IRR increasing with longer holding period?

Need some help with my model.

For some reason my IRR is increasing with a longer holding period. Cannot for the life of me figure it out.

My NOI is increasing steadily post-stabilized period, and everything else grows as should. IO of 60 months, fixed rate.

Any ideas as to why a model would do this?

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Comments (14)

May 4, 2021 - 8:36pm

What kind of annual rent bumps are being modeled? My initial hunch is that the residual value must be increasingly outsized as the hold period goes on.

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May 4, 2021 - 8:47pm

Why is this surprising? Presuming this is some form of development or value-add deal (based on the stabilization comment), you probably have some cap rate spread/developer's profit (ie. build on 8% cap, exit value at 6%), thus with growing NOI you can easily magnify returns due to the growing cash flow and growing exit value. Just calculate annual income yields and appreciate returns to see if this is logical. The loan spread will also make a huge deal, wider it is, the more cash flow grows with each annual increase.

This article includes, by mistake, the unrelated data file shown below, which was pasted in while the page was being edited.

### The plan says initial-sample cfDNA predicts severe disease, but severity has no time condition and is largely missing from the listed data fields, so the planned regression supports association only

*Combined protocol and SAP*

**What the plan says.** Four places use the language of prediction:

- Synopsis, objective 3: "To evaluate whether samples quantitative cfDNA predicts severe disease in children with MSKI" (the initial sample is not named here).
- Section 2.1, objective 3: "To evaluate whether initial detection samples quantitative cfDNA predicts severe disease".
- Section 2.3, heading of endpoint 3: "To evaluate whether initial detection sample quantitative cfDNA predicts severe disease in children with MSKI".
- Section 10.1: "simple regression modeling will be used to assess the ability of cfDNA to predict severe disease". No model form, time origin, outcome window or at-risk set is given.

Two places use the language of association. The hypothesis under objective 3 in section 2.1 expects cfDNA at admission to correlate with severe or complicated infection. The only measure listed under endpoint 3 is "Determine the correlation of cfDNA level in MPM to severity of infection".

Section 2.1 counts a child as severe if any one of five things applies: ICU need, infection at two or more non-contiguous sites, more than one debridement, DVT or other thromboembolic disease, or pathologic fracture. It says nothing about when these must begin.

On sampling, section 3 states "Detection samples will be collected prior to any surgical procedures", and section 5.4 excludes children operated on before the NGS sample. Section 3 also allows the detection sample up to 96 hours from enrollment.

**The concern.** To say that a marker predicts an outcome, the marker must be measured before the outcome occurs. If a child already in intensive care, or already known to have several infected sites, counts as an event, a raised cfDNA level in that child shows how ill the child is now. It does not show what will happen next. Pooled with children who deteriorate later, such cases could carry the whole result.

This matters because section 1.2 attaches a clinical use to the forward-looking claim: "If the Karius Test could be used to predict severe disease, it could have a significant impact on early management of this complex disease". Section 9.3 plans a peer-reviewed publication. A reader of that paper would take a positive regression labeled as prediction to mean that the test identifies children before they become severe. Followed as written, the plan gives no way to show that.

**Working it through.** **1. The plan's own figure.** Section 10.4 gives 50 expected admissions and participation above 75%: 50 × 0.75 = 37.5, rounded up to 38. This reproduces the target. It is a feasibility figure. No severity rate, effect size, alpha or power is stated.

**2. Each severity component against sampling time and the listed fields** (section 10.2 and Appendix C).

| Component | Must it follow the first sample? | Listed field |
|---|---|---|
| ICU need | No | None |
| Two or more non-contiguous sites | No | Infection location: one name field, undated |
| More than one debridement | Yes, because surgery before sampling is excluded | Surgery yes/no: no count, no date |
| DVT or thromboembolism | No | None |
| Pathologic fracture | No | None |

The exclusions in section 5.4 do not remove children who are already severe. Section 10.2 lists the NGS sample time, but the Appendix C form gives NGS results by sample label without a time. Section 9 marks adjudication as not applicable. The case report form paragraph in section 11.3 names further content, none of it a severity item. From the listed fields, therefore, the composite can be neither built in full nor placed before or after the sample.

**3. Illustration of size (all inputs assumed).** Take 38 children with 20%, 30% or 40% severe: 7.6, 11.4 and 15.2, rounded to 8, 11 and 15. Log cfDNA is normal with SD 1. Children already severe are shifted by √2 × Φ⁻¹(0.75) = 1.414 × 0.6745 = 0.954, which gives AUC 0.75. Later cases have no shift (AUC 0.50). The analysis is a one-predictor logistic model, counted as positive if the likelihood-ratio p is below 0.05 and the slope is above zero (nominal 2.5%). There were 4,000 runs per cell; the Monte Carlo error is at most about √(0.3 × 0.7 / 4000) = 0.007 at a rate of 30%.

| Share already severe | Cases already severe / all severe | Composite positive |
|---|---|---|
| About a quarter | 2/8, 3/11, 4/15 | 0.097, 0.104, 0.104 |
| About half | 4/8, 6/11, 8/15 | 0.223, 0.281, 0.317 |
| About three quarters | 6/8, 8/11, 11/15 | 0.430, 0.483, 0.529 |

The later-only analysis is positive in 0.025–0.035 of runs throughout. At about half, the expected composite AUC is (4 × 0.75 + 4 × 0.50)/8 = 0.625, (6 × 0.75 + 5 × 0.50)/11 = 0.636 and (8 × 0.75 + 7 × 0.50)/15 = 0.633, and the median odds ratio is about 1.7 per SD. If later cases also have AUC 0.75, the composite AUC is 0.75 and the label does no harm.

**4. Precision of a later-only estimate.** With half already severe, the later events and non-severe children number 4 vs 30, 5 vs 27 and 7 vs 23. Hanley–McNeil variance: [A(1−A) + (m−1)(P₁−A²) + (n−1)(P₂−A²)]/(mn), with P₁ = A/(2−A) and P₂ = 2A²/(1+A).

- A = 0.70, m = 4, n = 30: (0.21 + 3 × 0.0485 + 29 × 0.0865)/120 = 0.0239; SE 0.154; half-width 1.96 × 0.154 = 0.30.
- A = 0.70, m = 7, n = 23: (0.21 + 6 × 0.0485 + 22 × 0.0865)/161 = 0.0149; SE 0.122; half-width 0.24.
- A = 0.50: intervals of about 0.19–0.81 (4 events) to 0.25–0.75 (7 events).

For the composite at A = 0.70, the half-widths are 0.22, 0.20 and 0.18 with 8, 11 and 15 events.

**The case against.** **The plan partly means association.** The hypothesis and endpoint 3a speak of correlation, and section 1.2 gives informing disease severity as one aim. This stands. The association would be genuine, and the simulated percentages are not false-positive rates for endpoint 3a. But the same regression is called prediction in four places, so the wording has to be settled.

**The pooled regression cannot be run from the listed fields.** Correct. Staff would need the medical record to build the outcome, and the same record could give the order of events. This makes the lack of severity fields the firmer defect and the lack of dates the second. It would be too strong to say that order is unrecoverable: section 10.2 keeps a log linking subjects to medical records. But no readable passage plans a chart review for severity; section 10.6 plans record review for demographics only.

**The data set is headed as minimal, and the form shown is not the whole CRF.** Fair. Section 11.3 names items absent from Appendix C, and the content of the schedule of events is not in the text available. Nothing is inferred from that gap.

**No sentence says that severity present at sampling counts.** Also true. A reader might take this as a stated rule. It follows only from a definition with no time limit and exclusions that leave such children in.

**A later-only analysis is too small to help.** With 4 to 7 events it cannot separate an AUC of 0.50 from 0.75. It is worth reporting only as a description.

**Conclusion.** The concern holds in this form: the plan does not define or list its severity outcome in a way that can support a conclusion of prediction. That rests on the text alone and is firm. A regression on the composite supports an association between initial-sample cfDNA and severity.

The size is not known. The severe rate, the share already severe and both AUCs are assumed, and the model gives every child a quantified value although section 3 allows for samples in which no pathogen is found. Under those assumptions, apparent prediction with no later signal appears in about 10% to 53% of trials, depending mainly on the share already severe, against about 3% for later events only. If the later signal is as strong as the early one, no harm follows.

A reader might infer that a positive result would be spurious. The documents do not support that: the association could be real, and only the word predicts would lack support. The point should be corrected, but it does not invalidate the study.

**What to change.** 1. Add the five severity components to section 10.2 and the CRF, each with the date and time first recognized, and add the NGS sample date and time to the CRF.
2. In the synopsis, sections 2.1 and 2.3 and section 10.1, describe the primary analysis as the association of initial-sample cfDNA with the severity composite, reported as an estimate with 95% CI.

Really, this doesn't sound surprising, especially if you use same exit cap rate for the analysis across the years. 

May 5, 2021 - 5:18pm

It just depends on the spreads (development profit/cap rate spread, and debt spread), but it is very possible if you wide margins. Eventually accumulated equity value will over power this and IRR will decline, but if you have wide spreads and enough growth, it's completely mathematically possible. 

Hint, just do annual IRR calcs until you get an inflection (assume you have error checked as first step). 

Not sure why this is so surprising to everyone, basic law of math with IRRs, if you ever seen an "IRR graph" this will make more sense.

That said, it is usually most accretive to bang out (sell, recap, refinance) sooner than later. I wonder if the terms of the IO for 60 months are driving this, many loans flip to being amortized upon stabilization (for the mini-perm), if you keep it IO, that is just more cash flow! 

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May 4, 2021 - 9:18pm

Sounds like there could be an error somewhere. If the asset is stabilized and both growth and expenses are growing at the same rate an earlier exit should return a higher IRR (especially with 60 month I/O) is your exit cap compressing significantly yoy? 

May 5, 2021 - 7:05am

I imagine you're looking at a development deal where there is a small development spread between your day one, ungrown, yoc and assumed exit yield?

If so, your returns are being driven by the growth so an uplift is possible over a longer hold. 

May 5, 2021 - 12:07pm

This happens from time to time, especially in the instance where the returns of the deal are more dependent on cash flow than appreciation. At some point if you are increasing the hold period 2, 3, 4 years out into the future you should be adjusting the cap rate upwards. 

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